Goddard Community—new and old, poets and not:

Below is our offering. NASA asked us what might this mission teach us about ourselves and our universe. NASA asked us how are we as a people are stretched and deepened by explorations beyond our Earthly home. And we have answered—collectively, surrealistically, idealistically. We are ready for our words to ride aboard the OSIRIS-Rex spacecraft on its journey to the asteroid Bhanu/Bennu. Here’s hoping NASA loves our poem enough to launch it into space.

Planetary Nebula NGC 2818, Hubble Space Telescope

Infinite Indigo

 (A collaborative poem by students, alumni and faculty of the Goddard College MFA in Creative Writing)

If the sky is a box
Then it would remain forever open.

If we’re all just light with bodies
Then I will call your body home.

If I could squeeze between the Pleiades
Then I would crack open and return once again to the sky…

If the moon were my compass and the stars my GPS
Then perhaps I could understand my mother—the world.

If I could fly through the nose of a star
Then the gravity of the black hole would consume the edge of infinity.

If the night sky opened to magic
Then the galaxy would be alive with indigo.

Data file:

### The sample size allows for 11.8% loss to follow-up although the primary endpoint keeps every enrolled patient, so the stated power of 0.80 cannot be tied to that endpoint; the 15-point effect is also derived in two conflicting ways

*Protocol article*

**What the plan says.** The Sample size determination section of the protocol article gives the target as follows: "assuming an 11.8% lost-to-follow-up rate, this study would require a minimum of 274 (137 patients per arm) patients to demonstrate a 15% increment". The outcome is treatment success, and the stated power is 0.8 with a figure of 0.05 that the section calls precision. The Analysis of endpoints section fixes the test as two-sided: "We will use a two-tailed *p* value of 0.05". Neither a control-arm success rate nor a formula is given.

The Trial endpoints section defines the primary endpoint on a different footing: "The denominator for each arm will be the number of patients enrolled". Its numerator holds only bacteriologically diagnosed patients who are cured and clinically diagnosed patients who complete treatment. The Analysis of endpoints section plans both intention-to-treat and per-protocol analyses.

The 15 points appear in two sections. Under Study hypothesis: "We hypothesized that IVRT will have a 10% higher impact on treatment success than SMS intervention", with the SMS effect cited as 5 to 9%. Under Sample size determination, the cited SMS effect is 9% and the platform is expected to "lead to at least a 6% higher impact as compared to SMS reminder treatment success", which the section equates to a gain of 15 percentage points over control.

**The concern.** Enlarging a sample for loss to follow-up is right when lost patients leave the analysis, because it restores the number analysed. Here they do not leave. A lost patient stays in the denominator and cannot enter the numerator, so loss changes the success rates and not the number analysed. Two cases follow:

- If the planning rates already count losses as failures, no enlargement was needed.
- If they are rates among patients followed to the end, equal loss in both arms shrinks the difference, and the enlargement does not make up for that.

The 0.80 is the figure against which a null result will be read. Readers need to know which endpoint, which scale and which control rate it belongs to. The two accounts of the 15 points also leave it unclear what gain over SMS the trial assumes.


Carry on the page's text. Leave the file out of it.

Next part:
If I got lost inside of a nebula
Then craters would become mountains and mountains craters.

If I discovered a whole new galaxy
Then the entire universe would be mine to swim through.

If night is really day and day is really night,
Then the stars would be my bed and the space between my trampoline.

If the stars belong to us…
Then the light of us is surfing the breaks of gravity’s wave.

If outer space is the size of our heart muscle
Then our world could be wrapped in an incandescent silver light.

If the velvet blackness launches us into space
Then a million stars could catch us in their net.

If we’re all just light with bodies
Then would the rings of Saturn be our children or our gods?

If the night sky opened to magic
Then the galaxy would always be alive with indigo.

#Space#Poetry
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Elena Georgiou

Elena Georgiou is the author of Rhapsody of the Naked Immigrants, from Harbor Mountain Press, and mercy mercy me, which won a Lambda Literary Award for poetry, was a finalist for the Publishing Triangle Award, and was reissued by the University of Wisconsin Press in 2003. She is also co-editor (with Michael Lassell) of the poetry anthology, The World In Us (St. Martin’s Press). Georgiou has won an Astraea Emerging Writers Award, a New York Foundation of the Arts Fellowship, and was a fellow at the Virginia Center for the Creative Arts. Her work appears in journals such as BOMB, Cream City Review, Denver Quarterly, Gargoyle, Lumina, MiPoesia, and Spoon River Review. She is an editor at Tarpaulin Sky Press and a member of the faculty in the MFA program at Goddard College. Georgiou is originally from London, England, where she spent the first twenty-seven years of her life. Since then, she has lived in the US — first in New York, now in Vermont.

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